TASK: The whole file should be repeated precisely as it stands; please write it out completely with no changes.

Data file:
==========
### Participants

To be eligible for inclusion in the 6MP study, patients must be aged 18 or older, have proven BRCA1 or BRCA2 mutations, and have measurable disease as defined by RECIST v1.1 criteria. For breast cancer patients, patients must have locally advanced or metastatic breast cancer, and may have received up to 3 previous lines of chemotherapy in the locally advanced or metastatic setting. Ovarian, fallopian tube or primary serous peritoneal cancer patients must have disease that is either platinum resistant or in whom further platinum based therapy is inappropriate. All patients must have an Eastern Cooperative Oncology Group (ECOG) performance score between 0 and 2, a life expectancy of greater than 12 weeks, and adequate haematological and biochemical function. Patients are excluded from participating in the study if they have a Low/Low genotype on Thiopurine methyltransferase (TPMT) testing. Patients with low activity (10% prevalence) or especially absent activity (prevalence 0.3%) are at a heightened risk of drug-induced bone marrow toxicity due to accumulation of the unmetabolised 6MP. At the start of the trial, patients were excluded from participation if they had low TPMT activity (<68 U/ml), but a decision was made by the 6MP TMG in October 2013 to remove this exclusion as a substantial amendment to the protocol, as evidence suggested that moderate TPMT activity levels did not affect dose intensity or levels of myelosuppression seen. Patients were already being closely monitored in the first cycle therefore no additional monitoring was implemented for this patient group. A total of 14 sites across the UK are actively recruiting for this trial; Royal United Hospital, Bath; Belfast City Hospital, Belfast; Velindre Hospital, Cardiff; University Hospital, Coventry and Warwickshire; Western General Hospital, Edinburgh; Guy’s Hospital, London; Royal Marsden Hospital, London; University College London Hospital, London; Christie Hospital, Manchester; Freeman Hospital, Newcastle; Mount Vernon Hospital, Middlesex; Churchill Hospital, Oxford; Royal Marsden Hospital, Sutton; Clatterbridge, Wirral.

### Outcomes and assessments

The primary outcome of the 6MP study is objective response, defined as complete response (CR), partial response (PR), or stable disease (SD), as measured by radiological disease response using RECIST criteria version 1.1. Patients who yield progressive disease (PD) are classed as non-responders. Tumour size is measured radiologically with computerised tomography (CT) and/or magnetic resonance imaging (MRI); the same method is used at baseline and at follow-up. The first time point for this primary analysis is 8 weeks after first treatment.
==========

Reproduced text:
### Participants

To be eligible for inclusion in the 6MP study, patients must be aged 18 or older, have proven BRCA1 or BRCA2 mutations, and have measurable disease as defined by RECIST v1.1 criteria. For breast cancer patients, patients must have locally advanced or metastatic breast cancer, and may have received up to 3 previous lines of chemotherapy in the locally advanced or metastatic setting. Ovarian, fallopian tube or primary serous peritoneal cancer patients must have disease that is either platinum resistant or in whom further platinum based therapy is inappropriate. All patients must have an Eastern Cooperative Oncology Group (ECOG) performance score between 0 and 2, a life expectancy of greater than 12 weeks, and adequate haematological and biochemical function. Patients are excluded from participating in the study if they have a Low/Low genotype on Thiopurine methyltransferase (TPMT) testing. Patients with low activity (10% prevalence) or especially absent activity (prevalence 0.3%) are at a heightened risk of drug-induced bone marrow toxicity due to accumulation of the unmetabolised 6MP. At the start of the trial, patients were excluded from participation if they had low TPMT activity (<68 U/ml), but a decision was made by the 6MP TMG in October 2013 to remove this exclusion as a substantial amendment to the protocol, as evidence suggested that moderate TPMT activity levels did not affect dose intensity or levels of myelosuppression seen. Patients were already being closely monitored in the first cycle therefore no additional monitoring was implemented for this patient group. A total of 14 sites across the UK are actively recruiting for this trial; Royal United Hospital, Bath; Belfast City Hospital, Belfast; Velindre Hospital, Cardiff; University Hospital, Coventry and Warwickshire; Western General Hospital, Edinburgh; Guy’s Hospital, London; Royal Marsden Hospital, London; University College London Hospital, London; Christie Hospital, Manchester; Freeman Hospital, Newcastle; Mount Vernon Hospital, Middlesex; Churchill Hospital, Oxford; Royal Marsden Hospital, Sutton; Clatterbridge, Wirral.

### Outcomes and assessments

The primary outcome of the 6MP study is objective response, defined as complete response (CR), partial response (PR), or stable disease (SD), as measured by radiological disease response using RECIST criteria version 1.1. Patients who yield progressive disease (PD) are classed as non-responders. Tumour size is measured radiologically with computerised tomography (CT) and/or magnetic resonance imaging (MRI); the same method is used at baseline and at follow-up. The first time point for this primary analysis is 8 weeks after first treatment.